Wednesday, October 27, 2021
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Criterium and Nocturne Race Roundup; James McKay Blog

"The price of irreparable sausage-infused lung damage was the promise of a large pile of primes, the delight of the drunken crowd, and a prestigious win over a strong field of starters."

-

I’ve been riding a few criterium and nocturne races lately; in this Blog update there’s fireworks, some good results, a trip to watch the Tour, and more ripped bib shorts…

Sarrebourg Criterium

I don’t know if I can ever forgive the person who designed the course for the criterium at Sarrebourg.

A hot-dog loop draped over a steep hill in the town center meant that each of the 60 laps involved a lung-bursting effort past the enormous BBQ at the finish line.

Then negotiating the first hairpin bend, descending back down the climb and hitting the next hairpin in a matter of seconds, before sprinting out of it to inhale more charcoal smoke. 

The price of irreparable sausage-infused lung damage was the promise of a large pile of primes, the delight of the drunken crowd, and a prestigious win over a strong field of starters.

I managed to accomplish the first two by making the early break along with Dimitri Hopin, the recently crowned regional champion, and two others.

Criterium and Nocturne
I’m on the attack, in Sarrebourg. Photo©Leo

Unfortunately, after half an hour of racing I managed to over-cook the bottom hairpin and rather embarrassingly took myself from first place to last with nothing but a pair of ripped bib-shorts to show for it. 

Once I’d got off the tarmac I chased on, but found it difficult to make my way through the bunch with the narrow road, high pace and a knocked cornering confidence.

I finished towards the back of a reduced bunch sprint.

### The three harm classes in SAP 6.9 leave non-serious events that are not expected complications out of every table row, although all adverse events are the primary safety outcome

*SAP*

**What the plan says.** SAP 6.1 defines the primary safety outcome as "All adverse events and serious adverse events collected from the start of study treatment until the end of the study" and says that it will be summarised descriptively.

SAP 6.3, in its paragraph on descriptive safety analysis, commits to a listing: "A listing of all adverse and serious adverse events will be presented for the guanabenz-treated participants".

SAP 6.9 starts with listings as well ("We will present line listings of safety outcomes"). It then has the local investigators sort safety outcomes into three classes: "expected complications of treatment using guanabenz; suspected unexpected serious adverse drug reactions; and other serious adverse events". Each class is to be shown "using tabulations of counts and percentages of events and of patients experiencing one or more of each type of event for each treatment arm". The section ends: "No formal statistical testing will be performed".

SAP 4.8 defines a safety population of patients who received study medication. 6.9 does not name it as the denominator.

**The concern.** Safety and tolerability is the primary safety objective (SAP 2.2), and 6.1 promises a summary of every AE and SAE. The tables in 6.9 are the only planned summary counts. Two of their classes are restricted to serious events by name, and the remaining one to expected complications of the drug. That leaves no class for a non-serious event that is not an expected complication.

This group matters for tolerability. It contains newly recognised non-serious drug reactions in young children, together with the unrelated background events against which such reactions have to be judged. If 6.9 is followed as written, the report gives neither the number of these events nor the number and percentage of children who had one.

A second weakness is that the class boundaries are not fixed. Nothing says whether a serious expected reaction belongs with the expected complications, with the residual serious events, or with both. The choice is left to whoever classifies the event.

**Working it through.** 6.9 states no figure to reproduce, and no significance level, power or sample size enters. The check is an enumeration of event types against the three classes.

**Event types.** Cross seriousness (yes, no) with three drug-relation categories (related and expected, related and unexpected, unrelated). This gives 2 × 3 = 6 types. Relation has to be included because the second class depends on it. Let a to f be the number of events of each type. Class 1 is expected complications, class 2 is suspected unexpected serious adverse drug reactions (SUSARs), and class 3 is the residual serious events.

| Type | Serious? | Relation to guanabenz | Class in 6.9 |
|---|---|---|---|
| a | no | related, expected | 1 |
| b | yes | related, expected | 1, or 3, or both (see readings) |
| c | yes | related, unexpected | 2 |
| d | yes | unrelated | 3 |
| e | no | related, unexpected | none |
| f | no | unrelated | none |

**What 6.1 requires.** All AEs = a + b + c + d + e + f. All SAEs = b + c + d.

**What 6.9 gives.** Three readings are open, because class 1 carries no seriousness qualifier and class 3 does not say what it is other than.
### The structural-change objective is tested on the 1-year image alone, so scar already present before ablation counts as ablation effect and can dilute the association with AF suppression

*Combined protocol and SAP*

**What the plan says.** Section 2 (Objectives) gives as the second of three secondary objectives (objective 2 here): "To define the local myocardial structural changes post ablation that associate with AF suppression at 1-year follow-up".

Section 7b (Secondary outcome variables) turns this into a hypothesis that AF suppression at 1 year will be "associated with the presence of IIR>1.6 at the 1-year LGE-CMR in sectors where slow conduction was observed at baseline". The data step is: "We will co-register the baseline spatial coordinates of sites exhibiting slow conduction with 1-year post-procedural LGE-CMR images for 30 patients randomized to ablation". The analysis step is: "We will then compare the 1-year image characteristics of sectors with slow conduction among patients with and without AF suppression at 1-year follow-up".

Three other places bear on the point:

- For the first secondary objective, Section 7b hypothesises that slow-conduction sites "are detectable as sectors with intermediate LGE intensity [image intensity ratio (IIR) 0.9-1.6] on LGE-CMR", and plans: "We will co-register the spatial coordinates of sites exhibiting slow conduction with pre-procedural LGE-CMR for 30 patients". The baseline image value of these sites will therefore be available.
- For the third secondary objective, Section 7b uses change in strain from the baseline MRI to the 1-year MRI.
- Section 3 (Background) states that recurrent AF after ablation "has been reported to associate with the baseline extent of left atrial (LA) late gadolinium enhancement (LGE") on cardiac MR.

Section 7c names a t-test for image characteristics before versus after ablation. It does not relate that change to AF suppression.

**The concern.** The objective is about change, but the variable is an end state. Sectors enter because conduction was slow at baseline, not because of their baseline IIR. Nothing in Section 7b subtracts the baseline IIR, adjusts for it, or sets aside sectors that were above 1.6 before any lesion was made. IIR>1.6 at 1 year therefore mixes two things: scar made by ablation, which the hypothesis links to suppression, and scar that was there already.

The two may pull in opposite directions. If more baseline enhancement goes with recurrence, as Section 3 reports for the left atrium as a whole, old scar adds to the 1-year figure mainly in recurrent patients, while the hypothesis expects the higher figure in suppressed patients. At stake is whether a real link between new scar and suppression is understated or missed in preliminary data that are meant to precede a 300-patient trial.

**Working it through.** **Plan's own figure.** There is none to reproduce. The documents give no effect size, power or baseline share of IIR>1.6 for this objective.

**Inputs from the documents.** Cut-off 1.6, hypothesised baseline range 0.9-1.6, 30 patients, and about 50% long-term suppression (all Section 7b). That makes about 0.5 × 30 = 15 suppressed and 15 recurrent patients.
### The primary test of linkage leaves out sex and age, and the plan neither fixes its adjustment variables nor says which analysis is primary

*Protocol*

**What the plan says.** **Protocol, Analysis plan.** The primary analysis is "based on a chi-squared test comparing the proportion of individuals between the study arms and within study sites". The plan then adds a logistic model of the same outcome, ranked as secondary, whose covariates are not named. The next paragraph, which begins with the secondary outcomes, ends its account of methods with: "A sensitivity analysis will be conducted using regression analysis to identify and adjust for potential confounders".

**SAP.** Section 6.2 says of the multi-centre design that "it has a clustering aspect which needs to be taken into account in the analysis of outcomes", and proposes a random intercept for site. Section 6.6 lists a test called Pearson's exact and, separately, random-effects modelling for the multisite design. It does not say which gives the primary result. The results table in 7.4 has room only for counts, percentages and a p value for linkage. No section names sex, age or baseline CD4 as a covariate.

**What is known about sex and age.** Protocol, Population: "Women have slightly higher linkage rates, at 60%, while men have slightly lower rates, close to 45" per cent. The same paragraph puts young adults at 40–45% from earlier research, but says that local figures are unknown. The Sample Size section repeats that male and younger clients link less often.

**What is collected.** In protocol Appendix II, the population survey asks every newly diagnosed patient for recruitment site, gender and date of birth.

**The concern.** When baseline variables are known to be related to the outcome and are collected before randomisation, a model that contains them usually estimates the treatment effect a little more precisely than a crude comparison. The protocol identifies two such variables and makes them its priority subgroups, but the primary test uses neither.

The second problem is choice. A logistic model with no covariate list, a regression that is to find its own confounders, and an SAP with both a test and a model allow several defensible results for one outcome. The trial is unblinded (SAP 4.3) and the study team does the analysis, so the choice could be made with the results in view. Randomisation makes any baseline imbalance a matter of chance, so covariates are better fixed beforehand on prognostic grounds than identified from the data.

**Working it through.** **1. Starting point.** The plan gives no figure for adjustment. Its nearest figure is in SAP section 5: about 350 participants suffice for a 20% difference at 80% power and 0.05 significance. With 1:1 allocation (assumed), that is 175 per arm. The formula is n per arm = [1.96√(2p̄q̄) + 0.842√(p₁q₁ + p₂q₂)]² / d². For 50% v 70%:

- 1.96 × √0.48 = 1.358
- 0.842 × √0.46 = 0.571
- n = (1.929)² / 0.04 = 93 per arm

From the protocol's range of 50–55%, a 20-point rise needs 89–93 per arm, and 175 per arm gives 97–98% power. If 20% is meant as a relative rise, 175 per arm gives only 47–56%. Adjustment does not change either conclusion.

After picking up my hard-earnt primes, I cleaned myself up and drove back west to Nancy enjoying a superb sunset.

* * *

Lamperheim Criterium

With my left hip still tender, on Sunday I drove back east.

Another criterium was being held at Lamperheim, just a few kilometers from the German border near Strasbourg.

As the 70km race started at 3pm, we were riding through the hottest part of the day and there was little need to warm-up given the oven-like temperatures. 

Despite the crash three days earlier, I felt strong from the gun and drilled the pace.

Criterium and Nocturne
Photo©supplied

Over my shoulder I could see the race splintering and once I took a breather there were just seven others with me.

I then attacked solo, optimistically believing I could stay away for the remaining 50+kms alone but I was caught after a lengthy time off the front and resigned myself for the bunch sprint.

One savvy rider timed his solo attack at the right time and was not to be seen again until the podium, whilst behind I sprinted into the last corner only to be dive-bombed by a maniac.

Resultingly, he was second across the line, whilst I took third place. Given his audacity to corner like he did, I couldn’t help but admit he should finish ahead of me for sheer balls.